lua-users home
lua-l archive

[Date Prev][Date Next][Thread Prev][Thread Next] [Date Index] [Thread Index]

It was thus said that the Great John Hind once stated:
> I do not have a suggestion for anything that already exists, but I do
> think something really powerful could be done with a coroutine scheduler
> for Lua.
> For example, I would like to be able to say "yield this coroutine until
> some real-time criterion is met" ( yield(for 10 seconds), or yield(until
> packet received OR 20 seconds has elapsed) ). 

  I've written such code, to turn event based programming (using poll() or
epoll(), depending upon the underlying operating system [1].  One thing to
remember:  Lua coroutines are cooperative, not preemtive [2].  For the code
I've written, given that it's mostly network driven, I explicitely ignore
the fact that any coroutine could hog the CPU indefinitely (that is:  I have
to make sure I have no infinite loops---I'm not going to attempt to
implement preemptive threading).  But, any routine that could potentially
"block" now becomes a point of scheduling, which means, I have to supply my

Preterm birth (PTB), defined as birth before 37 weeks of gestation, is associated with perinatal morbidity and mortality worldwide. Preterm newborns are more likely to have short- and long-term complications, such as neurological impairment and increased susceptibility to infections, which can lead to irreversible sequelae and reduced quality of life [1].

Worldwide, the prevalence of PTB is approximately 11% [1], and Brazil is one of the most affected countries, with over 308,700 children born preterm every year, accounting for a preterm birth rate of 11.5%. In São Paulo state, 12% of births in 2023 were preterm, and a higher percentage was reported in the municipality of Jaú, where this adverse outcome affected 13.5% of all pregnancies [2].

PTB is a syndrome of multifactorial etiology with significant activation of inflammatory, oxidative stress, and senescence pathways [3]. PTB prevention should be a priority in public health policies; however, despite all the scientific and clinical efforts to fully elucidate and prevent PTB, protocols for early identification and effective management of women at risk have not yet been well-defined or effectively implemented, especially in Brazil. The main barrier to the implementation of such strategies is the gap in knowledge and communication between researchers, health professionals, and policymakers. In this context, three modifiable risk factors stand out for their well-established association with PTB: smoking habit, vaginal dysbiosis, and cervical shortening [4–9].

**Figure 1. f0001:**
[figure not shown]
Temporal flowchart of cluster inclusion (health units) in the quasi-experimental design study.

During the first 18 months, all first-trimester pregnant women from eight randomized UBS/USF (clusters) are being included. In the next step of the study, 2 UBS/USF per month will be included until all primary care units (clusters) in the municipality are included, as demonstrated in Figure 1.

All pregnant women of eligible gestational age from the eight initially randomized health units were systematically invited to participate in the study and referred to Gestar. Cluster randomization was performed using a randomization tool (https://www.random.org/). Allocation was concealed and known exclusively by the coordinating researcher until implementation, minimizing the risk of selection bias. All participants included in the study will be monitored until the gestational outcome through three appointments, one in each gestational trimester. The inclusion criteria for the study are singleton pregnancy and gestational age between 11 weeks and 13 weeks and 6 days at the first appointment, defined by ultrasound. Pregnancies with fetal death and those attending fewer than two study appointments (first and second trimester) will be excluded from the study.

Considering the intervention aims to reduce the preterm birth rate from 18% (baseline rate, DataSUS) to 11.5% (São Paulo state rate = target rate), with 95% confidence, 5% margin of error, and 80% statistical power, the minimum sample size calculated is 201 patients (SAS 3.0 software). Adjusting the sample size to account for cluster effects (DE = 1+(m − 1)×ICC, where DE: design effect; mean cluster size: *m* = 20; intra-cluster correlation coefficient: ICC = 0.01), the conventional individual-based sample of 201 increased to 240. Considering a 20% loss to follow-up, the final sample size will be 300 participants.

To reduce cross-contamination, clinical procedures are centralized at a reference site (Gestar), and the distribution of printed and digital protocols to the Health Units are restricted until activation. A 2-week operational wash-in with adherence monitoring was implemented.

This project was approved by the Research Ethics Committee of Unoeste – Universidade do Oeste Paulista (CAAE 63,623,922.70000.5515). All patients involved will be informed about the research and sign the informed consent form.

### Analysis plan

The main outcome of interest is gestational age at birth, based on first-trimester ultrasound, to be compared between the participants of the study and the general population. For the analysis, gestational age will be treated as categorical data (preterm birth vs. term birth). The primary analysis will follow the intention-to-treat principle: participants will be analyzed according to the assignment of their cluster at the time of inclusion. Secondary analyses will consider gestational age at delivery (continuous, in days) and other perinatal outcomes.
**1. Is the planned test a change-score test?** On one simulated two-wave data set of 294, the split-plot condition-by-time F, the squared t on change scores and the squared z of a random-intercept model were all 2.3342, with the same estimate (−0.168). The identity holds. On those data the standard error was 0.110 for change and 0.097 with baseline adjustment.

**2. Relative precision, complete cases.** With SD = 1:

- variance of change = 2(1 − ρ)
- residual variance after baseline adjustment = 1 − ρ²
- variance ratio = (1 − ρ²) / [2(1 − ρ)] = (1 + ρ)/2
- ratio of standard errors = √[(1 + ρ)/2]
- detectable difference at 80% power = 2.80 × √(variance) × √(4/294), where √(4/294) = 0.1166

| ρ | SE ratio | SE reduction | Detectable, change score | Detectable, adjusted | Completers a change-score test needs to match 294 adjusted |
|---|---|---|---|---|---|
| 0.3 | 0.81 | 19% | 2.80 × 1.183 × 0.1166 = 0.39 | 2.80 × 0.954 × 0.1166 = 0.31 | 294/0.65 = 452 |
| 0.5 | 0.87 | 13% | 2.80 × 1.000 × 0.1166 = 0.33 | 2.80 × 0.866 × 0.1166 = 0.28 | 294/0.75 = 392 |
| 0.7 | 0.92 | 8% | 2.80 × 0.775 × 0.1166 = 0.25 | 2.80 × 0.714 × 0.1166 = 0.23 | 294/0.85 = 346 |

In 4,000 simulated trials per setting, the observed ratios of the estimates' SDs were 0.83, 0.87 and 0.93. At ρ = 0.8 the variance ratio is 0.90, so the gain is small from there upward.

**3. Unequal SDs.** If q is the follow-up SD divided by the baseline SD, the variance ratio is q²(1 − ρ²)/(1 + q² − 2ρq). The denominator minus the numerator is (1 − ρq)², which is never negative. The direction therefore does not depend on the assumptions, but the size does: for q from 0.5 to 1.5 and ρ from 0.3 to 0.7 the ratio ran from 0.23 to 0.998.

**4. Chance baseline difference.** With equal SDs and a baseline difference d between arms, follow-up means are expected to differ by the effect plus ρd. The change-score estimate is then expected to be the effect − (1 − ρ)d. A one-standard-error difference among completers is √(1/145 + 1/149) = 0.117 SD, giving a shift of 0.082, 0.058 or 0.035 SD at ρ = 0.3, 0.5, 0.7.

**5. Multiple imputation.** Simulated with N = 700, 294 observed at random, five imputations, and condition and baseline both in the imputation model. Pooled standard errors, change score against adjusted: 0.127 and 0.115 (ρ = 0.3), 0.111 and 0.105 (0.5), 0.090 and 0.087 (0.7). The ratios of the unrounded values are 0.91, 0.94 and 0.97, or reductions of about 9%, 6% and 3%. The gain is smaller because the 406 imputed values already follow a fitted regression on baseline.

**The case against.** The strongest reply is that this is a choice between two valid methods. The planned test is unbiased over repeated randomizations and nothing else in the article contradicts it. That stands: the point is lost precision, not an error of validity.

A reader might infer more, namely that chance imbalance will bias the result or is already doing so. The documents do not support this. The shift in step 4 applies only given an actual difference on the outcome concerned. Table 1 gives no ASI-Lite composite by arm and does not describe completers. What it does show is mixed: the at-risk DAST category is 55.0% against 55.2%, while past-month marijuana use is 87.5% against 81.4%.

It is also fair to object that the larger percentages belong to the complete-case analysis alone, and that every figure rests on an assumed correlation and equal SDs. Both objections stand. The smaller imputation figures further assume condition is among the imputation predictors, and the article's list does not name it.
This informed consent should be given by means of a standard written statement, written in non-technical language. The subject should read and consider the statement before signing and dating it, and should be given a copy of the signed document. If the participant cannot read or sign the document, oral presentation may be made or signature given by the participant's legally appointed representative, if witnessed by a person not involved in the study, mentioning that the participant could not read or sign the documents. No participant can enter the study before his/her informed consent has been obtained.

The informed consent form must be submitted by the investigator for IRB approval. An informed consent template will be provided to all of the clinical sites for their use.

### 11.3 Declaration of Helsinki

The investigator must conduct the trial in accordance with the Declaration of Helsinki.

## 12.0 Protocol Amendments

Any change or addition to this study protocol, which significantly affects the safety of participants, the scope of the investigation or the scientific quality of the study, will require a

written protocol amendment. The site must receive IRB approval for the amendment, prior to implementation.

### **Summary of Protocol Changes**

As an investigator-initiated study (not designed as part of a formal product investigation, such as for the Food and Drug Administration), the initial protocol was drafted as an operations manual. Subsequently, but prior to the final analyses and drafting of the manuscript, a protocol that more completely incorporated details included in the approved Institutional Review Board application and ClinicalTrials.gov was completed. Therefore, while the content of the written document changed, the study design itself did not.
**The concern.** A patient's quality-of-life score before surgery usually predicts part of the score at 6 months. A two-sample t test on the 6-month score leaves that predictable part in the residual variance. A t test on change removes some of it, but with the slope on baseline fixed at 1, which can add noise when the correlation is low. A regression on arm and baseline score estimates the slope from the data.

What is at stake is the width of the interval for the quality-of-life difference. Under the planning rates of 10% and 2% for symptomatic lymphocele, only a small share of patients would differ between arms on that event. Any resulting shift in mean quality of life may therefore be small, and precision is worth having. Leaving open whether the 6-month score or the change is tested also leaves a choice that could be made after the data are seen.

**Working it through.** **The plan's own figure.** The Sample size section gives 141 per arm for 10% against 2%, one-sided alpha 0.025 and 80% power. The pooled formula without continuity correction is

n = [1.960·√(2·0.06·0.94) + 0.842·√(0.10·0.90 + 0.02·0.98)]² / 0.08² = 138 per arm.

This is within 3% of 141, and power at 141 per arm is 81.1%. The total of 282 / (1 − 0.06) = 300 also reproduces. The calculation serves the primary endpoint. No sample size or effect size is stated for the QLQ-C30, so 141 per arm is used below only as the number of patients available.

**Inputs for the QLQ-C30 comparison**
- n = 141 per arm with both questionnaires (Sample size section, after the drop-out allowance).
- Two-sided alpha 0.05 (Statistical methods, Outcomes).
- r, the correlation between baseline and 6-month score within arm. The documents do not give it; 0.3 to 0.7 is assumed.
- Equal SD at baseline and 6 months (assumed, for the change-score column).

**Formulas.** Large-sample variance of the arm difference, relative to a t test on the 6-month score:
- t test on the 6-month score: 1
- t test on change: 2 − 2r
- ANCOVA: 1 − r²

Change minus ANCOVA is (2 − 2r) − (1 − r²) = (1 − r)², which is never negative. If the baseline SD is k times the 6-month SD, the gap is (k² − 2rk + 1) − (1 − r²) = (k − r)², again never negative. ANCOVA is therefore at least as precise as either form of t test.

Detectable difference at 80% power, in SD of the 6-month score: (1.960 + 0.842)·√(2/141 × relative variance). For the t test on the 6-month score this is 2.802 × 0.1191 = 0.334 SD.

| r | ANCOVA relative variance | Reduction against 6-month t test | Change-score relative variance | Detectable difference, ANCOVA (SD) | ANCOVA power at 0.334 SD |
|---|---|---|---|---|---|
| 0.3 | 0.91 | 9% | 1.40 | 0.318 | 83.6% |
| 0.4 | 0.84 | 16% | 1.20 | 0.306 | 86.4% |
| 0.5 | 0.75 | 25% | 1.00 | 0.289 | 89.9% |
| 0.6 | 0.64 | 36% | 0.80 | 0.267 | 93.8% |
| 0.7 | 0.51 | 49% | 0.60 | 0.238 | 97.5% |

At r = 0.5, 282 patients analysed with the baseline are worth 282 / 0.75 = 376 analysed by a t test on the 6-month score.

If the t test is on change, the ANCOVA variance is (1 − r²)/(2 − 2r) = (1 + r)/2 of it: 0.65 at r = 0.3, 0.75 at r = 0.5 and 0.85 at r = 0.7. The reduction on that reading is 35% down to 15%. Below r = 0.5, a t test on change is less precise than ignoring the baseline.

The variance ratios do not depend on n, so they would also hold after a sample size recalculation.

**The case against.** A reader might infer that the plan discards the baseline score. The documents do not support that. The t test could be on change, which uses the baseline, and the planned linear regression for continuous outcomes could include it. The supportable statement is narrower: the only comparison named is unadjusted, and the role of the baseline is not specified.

own read() and write() calls (or even sleep()).  

  (For the record, I recently did a test and figured out that a coroutine on
32 bit x86 system is around 900 bytes---much smaller and lighter than a

> But that coroutine scheduling idea is just so technically sweet ...

  The scheduler I have is simple:  I'm either waiting for an event, or I'm
not.  As such, I have two lists, one of a list of coroutine waiting for an
event, and a list of coroutines that are ready to run (because their events
have arrived).  Simple round-robin scheduling.  I found no need for anything
more complicated than that. [3]

  -spc (I can post code if anyone is interested)

[1]	Unix variants, I should note.

[2]	Yes, you can do preemtive Lua coroutine, if you want performace to
	drop like a stone.  To do it safely, you have to hook into the debug
	layer and trap either intructions (each routine to run for X
	instructions), lines, or functions.  I personally don't recomend it.

[3]	Really, any more complicated than that, and you know what?  You're
	writing a kernel.